Microsoft has issued an emergency security update to block an avenue of attack first seen in “Flame,” a newly-discovered, sophisticated malware strain that experts believe was designed to steal data specifically from computers in Iran and the Middle East.
According to Microsoft, Flame tries to blend in with legitimate Microsoft applications by cloaking itself with an older cryptography algorithm that Microsoft used to digitally sign programs.
“Specifically, our Terminal Server Licensing Service, which allowed customers to authorize Remote Desktop services in their enterprise, used that older algorithm and provided certificates with the ability to sign code, thus permitting code to be signed as if it came from Microsoft,” the company said in a blog posting today.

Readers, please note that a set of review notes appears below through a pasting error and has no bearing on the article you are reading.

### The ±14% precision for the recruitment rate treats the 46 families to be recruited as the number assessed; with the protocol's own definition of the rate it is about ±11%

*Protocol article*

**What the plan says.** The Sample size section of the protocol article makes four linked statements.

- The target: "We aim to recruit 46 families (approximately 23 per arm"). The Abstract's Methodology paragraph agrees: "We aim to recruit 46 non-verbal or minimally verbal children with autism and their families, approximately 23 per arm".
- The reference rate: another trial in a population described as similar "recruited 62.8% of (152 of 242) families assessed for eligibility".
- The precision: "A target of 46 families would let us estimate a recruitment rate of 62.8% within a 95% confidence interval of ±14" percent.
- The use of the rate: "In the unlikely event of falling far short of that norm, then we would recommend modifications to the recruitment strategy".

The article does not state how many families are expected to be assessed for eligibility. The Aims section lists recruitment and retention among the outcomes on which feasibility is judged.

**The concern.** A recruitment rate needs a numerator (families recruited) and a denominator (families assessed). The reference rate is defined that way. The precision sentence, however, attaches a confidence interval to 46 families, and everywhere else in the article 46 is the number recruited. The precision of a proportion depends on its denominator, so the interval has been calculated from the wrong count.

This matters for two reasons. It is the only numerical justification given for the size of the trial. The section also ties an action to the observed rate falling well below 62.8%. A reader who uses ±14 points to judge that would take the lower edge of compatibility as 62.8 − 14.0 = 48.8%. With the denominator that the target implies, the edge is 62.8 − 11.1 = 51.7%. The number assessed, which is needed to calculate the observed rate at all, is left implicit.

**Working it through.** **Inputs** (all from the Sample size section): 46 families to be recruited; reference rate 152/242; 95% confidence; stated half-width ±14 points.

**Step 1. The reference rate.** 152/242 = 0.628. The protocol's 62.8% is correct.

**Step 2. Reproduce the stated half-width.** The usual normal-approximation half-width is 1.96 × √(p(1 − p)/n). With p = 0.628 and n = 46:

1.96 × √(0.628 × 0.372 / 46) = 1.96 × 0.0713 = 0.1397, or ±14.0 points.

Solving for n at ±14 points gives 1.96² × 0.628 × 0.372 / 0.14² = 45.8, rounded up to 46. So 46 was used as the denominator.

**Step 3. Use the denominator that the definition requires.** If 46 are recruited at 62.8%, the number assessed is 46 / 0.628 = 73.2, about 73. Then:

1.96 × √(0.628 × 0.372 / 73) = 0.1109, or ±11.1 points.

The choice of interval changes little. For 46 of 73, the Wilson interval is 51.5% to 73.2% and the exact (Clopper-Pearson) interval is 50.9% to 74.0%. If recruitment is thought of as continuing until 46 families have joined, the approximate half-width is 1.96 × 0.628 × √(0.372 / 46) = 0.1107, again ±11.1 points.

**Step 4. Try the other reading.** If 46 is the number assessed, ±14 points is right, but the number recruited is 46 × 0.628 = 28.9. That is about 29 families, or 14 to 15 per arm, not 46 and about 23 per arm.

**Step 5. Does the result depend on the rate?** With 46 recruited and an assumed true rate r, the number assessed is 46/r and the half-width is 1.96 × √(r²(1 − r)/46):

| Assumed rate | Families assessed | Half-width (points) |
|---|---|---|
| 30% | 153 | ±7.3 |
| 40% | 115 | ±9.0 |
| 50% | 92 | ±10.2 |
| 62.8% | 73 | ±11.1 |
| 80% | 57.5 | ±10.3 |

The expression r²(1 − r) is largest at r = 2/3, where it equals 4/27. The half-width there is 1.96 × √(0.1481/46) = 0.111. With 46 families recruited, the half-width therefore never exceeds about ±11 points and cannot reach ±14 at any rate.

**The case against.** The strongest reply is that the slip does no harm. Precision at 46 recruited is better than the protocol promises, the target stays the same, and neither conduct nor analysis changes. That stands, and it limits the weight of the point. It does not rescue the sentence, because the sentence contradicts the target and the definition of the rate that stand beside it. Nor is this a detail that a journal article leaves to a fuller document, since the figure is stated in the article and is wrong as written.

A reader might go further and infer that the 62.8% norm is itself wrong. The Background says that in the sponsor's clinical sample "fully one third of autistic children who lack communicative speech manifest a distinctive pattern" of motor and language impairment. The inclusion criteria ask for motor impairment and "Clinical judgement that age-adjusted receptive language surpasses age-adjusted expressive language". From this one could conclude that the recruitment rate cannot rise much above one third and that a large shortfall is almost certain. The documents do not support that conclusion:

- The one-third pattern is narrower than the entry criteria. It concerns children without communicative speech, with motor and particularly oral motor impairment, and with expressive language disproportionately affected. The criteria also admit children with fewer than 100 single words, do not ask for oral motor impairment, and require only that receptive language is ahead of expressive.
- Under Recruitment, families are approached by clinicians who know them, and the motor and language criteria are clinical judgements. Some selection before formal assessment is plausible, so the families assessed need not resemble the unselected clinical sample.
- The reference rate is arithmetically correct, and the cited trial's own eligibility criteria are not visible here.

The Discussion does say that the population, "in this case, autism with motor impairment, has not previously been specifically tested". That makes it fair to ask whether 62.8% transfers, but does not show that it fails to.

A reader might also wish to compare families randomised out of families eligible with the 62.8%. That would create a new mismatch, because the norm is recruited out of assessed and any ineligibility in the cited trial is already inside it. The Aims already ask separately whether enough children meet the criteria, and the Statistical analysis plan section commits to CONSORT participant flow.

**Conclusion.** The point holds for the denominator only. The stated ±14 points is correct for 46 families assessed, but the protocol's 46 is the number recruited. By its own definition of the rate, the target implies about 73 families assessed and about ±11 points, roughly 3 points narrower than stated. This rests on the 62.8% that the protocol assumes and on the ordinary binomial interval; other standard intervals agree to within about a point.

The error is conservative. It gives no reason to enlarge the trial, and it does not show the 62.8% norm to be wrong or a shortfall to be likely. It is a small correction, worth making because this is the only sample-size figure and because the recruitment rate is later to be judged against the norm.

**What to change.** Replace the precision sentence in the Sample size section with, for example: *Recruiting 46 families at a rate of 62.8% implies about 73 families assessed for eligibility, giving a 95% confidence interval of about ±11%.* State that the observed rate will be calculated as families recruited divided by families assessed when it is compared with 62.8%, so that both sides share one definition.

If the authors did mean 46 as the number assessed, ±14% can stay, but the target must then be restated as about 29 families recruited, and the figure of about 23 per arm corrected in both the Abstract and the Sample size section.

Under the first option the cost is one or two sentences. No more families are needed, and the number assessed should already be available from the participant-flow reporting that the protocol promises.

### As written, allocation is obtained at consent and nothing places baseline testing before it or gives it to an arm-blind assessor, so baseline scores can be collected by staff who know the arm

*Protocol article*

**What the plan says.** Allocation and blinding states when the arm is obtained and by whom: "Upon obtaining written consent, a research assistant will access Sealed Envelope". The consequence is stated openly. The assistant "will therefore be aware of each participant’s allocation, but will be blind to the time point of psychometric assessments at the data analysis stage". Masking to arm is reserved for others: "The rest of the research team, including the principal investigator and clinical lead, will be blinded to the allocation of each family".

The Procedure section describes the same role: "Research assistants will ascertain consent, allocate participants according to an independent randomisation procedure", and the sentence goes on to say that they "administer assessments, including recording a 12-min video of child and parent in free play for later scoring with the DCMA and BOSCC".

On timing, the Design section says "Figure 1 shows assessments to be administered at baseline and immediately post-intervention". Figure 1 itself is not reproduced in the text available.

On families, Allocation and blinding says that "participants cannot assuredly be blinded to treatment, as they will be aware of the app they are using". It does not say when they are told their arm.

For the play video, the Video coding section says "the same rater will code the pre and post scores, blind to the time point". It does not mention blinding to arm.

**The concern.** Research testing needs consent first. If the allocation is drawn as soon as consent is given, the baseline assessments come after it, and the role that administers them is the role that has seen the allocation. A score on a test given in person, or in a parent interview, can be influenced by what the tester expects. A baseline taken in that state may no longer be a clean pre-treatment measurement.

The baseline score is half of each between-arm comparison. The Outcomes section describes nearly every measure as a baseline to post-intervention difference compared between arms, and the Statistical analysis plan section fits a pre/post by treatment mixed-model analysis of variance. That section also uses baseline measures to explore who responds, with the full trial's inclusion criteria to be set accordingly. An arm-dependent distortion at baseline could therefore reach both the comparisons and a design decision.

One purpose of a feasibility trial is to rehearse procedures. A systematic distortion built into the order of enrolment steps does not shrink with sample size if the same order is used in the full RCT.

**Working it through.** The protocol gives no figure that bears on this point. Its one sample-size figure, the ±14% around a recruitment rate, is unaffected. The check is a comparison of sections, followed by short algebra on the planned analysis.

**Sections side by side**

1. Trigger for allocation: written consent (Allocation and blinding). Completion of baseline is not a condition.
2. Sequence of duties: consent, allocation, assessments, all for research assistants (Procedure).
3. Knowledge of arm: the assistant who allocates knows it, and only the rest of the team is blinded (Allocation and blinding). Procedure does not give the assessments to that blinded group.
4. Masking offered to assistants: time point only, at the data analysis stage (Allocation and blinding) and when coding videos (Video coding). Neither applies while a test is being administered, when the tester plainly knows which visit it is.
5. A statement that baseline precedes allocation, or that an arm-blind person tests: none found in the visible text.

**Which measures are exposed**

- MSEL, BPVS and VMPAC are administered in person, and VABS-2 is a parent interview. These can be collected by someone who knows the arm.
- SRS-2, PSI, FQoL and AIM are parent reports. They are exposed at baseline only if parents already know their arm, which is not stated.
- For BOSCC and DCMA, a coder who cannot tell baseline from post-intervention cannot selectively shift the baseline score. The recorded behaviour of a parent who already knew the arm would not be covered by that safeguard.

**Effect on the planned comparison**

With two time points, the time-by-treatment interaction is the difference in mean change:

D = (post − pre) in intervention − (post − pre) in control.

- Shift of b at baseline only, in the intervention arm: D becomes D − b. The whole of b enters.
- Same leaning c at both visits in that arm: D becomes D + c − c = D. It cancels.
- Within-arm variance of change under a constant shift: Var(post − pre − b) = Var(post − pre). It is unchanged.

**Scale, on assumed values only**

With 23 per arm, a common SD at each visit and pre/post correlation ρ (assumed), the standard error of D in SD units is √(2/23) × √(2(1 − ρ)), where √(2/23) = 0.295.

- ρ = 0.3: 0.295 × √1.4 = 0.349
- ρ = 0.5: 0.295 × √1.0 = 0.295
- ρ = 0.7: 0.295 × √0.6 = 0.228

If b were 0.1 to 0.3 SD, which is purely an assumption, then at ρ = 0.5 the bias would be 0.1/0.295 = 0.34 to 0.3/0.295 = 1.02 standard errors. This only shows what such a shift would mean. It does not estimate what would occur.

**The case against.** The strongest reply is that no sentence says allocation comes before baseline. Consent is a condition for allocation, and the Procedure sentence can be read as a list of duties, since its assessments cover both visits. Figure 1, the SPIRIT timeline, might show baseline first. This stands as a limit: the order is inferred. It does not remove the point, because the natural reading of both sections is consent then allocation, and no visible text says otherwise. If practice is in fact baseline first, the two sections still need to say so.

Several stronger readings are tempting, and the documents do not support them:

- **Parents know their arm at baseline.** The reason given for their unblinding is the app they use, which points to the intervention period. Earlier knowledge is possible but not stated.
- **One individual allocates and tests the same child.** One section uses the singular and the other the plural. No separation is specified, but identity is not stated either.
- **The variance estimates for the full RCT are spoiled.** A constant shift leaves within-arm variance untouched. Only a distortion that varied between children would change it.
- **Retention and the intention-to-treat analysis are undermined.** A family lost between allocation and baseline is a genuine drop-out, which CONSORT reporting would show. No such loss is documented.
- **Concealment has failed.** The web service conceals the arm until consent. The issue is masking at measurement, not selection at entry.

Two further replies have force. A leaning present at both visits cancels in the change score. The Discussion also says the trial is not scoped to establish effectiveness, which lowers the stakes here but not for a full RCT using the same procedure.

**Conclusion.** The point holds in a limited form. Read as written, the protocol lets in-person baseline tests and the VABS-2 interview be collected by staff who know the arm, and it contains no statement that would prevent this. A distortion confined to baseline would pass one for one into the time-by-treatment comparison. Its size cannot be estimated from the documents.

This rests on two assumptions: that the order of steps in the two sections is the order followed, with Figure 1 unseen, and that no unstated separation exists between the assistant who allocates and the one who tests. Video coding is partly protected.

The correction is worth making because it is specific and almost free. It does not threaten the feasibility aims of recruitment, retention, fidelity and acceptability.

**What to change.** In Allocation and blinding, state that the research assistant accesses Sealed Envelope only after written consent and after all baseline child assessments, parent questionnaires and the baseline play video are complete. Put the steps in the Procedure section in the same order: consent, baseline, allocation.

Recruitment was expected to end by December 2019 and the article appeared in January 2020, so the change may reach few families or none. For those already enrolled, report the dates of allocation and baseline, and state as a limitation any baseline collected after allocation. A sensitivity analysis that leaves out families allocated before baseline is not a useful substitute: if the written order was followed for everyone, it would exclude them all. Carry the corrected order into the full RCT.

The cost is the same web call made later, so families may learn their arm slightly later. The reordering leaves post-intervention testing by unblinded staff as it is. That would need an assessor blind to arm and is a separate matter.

Mike Reavey, senior director for the Microsoft Security Response Center, said Microsoft isn’t so concerned about Flame, which is now well detected (finally) by antivirus programs, and appears to have spread to a very small number of select systems. Rather, the company is worried that other attackers and malware might leverage the same method to aid in phishing attacks and other schemes that impersonate Microsoft to gain user trust.
The update released this week (KB2718704) blocks software signed by these Terminal Server License Service certificates. Updates are available for virtually all supported versions of Microsoft Windows. The patch is currently being pushed out through Windows Update and Automatic Update.